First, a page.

ERIC Number: ED099722
Record Type: RIE
Publication Date: 1974-Jul
A Study of Attribution Techniques in the Interview.
Strong, Stanley R.; Matross, Ronald P.
A counseling analogue study was conducted to determine the effectiveness of a method for changing clients' self-perceptions in an interview. Based on causal attribution theory, an interview procedure was designed to systematically control behavioral information assumed to be utilized by individuals in inductively arriving at views of their personal characteristics. It was hypothesized that greater acceptance of an interviewer's inference about an interviewee's personal characteristics will occur when (1) the inference is based on normatively deviant action rather than when it is based on normatively average action, and (2) the inference is based on a review of several consistent actions rather than when it is based on an analysis of a single action. The hypotheses were tested by examining changes in self-ratings of assertiveness by 60 college males. Subjects' ratings were made immediately before and after a simulated counseling interview which focused on an analysis of each subject's actions in an arranged social conflict situation. Results indicated that an inference based on a single action was highly persuasive (p=.002); neither the perception of deviancy nor of consistency of performance significantly added to acceptance of the inference. (Author)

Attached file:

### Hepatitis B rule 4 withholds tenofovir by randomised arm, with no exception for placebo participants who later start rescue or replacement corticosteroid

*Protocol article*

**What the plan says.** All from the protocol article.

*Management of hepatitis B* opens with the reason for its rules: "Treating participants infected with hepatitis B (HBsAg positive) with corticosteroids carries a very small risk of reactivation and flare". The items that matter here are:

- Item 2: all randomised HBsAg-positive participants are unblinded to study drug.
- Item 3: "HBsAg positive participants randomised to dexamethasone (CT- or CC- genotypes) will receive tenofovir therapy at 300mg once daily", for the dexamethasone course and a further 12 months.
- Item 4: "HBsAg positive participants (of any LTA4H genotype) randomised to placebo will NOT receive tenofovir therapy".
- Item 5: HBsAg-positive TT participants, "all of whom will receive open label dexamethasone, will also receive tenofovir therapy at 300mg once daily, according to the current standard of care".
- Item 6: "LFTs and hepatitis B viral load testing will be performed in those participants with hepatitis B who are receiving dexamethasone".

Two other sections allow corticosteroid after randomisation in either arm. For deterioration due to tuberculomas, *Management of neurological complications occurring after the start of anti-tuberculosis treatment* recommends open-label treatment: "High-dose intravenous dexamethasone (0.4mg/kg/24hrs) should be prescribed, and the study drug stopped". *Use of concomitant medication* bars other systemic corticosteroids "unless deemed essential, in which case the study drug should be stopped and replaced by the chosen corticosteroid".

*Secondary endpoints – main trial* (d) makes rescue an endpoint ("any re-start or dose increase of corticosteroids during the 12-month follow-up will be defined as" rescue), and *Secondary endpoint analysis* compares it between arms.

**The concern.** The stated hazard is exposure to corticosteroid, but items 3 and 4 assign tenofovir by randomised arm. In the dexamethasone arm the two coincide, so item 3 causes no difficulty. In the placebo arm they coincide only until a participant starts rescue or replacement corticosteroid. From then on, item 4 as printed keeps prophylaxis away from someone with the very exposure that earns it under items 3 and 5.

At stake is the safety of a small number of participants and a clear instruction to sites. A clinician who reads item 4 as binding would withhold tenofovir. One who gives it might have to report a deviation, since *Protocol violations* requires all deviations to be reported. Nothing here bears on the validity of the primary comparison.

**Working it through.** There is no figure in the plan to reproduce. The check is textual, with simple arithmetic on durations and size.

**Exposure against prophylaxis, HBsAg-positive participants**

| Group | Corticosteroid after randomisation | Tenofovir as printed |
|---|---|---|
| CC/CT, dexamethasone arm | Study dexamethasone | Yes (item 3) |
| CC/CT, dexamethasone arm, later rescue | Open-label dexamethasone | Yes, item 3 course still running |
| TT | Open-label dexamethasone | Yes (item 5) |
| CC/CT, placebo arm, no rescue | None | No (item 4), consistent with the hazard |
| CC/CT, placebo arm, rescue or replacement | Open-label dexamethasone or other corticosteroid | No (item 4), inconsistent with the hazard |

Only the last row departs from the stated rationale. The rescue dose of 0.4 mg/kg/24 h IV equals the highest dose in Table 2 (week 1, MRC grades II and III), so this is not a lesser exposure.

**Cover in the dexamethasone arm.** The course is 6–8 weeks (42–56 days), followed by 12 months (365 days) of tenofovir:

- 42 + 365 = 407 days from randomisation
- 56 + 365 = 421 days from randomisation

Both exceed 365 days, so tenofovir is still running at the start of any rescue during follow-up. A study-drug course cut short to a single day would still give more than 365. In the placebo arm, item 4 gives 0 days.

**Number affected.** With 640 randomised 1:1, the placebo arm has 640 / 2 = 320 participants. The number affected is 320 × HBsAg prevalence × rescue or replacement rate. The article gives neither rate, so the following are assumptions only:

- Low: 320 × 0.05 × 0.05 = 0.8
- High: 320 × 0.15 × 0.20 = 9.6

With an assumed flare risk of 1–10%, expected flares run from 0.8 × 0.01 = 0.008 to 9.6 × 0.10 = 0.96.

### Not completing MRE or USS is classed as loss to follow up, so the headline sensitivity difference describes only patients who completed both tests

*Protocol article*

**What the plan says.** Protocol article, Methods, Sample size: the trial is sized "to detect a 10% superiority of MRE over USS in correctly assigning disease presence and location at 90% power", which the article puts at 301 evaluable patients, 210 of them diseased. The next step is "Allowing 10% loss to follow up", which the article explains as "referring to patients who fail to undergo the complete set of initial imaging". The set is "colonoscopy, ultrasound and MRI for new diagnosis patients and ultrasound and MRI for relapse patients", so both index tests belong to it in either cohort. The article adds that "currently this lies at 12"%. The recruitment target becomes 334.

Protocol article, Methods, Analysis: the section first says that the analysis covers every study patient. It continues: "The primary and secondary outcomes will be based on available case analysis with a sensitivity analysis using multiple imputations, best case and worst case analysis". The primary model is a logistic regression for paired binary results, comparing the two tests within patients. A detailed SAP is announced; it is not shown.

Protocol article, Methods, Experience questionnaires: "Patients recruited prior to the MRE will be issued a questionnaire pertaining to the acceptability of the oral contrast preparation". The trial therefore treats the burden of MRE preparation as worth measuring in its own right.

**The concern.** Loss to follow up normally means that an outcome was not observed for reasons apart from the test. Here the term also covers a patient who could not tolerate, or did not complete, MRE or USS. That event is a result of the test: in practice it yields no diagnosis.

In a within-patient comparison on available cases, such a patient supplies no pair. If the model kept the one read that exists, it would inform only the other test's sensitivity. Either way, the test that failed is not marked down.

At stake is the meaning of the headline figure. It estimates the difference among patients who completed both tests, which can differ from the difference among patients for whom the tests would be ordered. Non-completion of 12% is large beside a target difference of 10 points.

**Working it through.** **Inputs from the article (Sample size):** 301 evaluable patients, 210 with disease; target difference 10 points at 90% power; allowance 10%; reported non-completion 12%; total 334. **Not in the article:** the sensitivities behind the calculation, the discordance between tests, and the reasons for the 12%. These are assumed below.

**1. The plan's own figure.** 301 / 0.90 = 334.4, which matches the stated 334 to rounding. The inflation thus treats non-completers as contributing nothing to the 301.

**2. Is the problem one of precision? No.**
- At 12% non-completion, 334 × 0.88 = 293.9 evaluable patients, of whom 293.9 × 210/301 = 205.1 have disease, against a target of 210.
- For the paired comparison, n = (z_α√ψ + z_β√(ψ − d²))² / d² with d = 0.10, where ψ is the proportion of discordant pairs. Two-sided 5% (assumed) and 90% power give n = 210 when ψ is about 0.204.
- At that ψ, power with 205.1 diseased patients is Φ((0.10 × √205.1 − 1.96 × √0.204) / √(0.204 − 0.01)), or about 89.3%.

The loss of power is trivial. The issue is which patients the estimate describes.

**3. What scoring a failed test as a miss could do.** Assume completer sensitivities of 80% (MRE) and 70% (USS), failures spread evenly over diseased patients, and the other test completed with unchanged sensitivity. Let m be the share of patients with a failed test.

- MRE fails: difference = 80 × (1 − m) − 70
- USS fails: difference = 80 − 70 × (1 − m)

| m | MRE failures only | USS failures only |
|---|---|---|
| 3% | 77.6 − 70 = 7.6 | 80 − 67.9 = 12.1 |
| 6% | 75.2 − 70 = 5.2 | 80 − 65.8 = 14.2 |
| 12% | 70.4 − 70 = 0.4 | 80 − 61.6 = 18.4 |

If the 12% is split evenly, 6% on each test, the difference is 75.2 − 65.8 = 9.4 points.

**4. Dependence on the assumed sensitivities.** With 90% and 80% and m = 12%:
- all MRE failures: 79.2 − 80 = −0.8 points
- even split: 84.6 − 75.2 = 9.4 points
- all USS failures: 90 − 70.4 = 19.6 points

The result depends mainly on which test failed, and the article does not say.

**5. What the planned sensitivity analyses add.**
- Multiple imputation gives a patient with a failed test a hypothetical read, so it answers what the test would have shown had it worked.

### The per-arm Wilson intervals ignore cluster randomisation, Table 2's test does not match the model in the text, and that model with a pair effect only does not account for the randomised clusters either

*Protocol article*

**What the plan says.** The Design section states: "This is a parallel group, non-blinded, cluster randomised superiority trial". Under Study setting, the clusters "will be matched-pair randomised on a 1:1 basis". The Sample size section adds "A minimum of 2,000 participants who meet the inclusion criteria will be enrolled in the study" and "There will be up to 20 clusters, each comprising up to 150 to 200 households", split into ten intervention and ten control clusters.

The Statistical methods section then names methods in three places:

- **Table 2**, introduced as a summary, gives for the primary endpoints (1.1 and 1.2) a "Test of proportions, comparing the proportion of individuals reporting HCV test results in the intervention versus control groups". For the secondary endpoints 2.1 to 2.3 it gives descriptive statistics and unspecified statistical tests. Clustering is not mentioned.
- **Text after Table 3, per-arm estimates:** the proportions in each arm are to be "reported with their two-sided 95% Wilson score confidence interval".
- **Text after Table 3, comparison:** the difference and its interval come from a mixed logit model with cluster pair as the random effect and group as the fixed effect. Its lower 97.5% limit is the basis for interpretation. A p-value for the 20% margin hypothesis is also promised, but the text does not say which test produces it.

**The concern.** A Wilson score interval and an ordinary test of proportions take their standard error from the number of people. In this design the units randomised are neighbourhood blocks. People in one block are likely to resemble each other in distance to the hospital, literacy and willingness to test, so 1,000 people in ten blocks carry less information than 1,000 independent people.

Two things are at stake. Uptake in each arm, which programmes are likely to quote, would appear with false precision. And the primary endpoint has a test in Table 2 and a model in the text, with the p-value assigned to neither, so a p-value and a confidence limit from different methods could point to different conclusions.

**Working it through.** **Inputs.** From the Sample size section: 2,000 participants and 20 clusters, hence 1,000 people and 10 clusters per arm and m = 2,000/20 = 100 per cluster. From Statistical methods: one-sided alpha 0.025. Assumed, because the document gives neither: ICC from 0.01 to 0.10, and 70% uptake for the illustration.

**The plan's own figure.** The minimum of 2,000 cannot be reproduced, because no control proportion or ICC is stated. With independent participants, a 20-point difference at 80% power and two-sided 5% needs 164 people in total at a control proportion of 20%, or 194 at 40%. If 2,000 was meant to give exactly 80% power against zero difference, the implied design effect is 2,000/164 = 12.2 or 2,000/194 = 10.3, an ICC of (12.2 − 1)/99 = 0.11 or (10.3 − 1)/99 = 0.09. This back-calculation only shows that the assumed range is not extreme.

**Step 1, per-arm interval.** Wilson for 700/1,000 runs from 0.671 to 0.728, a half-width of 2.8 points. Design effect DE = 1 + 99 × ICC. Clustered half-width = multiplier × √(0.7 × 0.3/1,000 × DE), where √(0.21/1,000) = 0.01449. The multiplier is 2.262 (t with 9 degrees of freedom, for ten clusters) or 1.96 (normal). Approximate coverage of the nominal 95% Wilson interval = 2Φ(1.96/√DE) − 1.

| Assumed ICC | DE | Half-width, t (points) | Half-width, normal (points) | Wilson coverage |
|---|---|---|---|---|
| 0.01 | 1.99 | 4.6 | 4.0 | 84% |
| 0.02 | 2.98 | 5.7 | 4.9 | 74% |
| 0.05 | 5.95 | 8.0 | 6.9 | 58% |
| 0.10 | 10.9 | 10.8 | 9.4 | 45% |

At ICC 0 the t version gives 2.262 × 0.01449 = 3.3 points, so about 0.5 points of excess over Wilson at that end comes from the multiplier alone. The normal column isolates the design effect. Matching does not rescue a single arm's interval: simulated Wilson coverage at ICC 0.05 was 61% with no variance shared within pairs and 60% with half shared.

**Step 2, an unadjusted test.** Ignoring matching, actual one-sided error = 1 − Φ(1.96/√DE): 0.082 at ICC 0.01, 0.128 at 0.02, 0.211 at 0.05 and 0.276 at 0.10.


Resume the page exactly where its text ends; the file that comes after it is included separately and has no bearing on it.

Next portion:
Publication Type: Journal Articles
Education Level: N/A
Authoring Institution: Minnesota Univ., Minneapolis. Office for Student Affairs.
Note: Volume 15, No. 2